To read a piece of needlessly hostile “journalism” is to be a victim of circumstance — of unimaginative hyperbole, petty music nerd hatred completely disproportionate to, oh say, Trump’s racist speech last night, and other mediums where faux sophistication is derived from an outrageous sentiment, and does this fucking sentence ever end, and are there even copy editors at Spin to confiscate the endless clauses and the glaringly atrocious syntax, and is this even a sentence or a question. Spin regrets the error.
I could spend the rest of this essay thoroughly satirizing Anna Gaca’s hate-infested piece on Imagine Dragons. It’s easy as hell. But I won’t.
You probably came here for a hit piece. You came to follow the rabbit hole. You came to fritter away your time, perhaps seeking an inconsequential expression of enmity to make you feel superior to other people. Especially famous ones.
Well, I’d like you to consider instead a strain of Internet vitriol that you may very well be participating in, recently seen in a warped attack on the band Imagine Dragons.
Now I like Imagine Dragons. I’m far from a hardcore fan. Imagine Dragons is never my first or even my ninety-eighth choice when listening to music. But I have performed their song “Whatever It Takes” at karaoke to appreciative audiences. Imagine Dragons is a completely mainstream but perfectly respectable pop rock band. What was the band’s crime against humanity? To be successful and thus played everywhere. In supermarkets. On Lyft rides. On radio stations. I once heard “Radioactive” on the telephone while I was on hold. The band’s offense is to be inoffensive. Ubiquitously inoffensive.
So when the band bombed on Monday night during a college football halftime show in Santa Clara, California, the Internet pounced on Imagine Dragons and singer Dan Reynolds as if the new Nickelback had at long last emerged from some demonic realm beneath the earth. It was aided and abetted by Ms. Gaca’s Spin article, which gave many license to hate further upon a band that had done nothing wrong other than perform a bad set and have its music played over speakers seemingly against the public’s will. Or, as Ms. Gaca herself phrased it:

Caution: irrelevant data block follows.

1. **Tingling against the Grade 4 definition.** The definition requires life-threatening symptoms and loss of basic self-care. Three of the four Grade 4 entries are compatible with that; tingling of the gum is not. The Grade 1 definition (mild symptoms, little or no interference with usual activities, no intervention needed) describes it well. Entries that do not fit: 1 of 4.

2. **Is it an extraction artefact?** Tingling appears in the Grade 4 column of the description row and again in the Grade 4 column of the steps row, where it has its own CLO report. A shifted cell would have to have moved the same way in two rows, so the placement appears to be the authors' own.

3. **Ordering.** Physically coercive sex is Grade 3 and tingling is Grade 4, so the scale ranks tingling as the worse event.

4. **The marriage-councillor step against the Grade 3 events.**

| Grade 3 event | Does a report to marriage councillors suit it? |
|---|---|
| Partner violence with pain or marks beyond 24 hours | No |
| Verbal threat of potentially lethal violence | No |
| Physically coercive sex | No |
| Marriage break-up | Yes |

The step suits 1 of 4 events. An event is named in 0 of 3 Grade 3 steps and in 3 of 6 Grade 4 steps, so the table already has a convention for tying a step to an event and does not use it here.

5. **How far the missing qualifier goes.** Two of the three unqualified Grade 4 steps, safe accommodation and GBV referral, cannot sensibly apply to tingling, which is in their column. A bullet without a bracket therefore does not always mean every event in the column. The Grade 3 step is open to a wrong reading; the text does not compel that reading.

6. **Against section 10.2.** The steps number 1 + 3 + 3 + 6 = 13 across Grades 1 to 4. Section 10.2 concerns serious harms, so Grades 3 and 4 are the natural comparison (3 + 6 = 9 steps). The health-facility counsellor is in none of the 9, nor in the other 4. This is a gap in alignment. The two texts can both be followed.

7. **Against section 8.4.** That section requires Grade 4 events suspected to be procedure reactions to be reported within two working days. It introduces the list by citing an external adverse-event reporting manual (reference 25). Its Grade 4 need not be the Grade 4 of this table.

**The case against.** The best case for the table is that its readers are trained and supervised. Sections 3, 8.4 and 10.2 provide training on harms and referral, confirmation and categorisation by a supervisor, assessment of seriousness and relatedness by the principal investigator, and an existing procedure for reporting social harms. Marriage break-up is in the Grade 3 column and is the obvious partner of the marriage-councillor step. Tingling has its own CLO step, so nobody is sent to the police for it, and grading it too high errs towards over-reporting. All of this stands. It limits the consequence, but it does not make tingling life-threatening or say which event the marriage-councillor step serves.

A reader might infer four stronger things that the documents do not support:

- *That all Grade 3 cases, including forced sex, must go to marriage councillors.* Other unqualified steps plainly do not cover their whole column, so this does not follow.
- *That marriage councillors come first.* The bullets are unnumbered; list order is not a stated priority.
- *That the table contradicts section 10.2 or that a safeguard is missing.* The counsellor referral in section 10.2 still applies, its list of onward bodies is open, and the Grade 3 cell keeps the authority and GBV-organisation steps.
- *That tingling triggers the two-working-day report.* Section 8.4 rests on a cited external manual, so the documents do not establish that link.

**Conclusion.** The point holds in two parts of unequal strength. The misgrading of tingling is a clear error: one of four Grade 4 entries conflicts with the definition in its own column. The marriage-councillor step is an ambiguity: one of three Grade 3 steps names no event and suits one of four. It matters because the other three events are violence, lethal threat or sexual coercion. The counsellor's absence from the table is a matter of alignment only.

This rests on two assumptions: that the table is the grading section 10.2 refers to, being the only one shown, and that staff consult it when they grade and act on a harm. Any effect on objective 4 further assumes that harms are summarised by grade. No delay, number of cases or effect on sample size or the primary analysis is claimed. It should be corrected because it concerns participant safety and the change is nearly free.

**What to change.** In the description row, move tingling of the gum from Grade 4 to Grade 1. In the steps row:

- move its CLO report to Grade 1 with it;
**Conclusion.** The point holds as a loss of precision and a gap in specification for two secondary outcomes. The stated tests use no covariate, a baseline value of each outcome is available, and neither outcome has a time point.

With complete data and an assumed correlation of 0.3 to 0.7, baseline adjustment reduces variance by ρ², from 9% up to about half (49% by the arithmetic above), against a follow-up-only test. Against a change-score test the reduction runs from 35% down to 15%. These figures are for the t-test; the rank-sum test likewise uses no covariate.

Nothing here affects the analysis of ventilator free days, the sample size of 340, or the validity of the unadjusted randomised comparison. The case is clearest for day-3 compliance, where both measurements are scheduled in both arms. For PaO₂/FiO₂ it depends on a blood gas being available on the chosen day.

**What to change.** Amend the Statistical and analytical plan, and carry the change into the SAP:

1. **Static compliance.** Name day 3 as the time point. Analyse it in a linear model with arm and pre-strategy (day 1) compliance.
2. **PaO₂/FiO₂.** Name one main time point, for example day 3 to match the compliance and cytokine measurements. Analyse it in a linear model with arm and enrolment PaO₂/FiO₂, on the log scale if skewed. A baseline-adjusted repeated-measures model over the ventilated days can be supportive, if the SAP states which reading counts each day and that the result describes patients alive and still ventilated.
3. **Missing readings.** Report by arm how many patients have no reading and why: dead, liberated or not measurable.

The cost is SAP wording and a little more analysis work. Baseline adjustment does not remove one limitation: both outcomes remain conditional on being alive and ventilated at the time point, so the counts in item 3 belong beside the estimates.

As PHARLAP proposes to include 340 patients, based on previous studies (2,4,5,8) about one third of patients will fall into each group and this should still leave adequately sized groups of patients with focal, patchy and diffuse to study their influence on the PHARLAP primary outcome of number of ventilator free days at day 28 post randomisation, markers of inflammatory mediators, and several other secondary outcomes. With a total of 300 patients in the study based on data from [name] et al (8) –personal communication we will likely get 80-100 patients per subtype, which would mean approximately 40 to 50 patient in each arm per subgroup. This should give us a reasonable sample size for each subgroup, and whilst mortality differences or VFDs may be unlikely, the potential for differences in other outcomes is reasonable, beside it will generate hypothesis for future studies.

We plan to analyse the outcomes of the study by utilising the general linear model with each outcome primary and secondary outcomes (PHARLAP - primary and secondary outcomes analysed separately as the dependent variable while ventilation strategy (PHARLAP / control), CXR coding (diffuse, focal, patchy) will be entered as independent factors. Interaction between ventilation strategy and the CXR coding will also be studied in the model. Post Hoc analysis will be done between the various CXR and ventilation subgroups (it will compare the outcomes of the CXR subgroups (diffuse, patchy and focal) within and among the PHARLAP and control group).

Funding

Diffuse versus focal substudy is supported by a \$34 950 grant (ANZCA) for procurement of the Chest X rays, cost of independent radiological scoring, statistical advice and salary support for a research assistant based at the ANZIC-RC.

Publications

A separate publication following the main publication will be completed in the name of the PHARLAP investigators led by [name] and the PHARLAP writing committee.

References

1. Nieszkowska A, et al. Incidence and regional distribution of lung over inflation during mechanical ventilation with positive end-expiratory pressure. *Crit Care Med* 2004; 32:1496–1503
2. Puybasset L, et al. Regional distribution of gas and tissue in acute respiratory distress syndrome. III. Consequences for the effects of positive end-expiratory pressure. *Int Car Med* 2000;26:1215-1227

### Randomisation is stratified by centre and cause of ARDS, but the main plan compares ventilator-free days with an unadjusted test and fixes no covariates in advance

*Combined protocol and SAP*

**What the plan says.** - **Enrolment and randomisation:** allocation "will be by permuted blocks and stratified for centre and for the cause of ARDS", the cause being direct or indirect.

Since 2012’s breakthrough “Radioactive,” dynamics have been their blunt-force instrument of choice, each new single crashing through the hyperreality of pop radio to pound another bland hook into a powerless public.
The hyperbole here, driven by words like “blunt-force,” “crashing,” “pound,” and “powerless,” is truly ridiculous. First off, the public is not “powerless.” They can choose to not listen to Imagine Dragons. They can refuse to buy Imagine Dragons’s albums or see them live. They can politely ask the Lyft driver to turn the radio off if Imagine Dragons comes “crashing through.” I’ve done this myself with other bands. It neither impacted my Lyft rating nor did it result in acrimony. Furthermore, what could be more pedestrian and quotidian than pop radio? There is nothing “hyperreal” whatsoever about listening to Mark Ronson’s “Uptown Funk” for the fifty-seventh time while grocery shopping. It is far from surreal and it is about as normal as you can get. To summon this bizarre level of rage and to suggest that there has been some violent imposition comparable to being viciously attacked in the streets by a thug are the telltale marks of a writer incapable of conveying a reasonable opinion.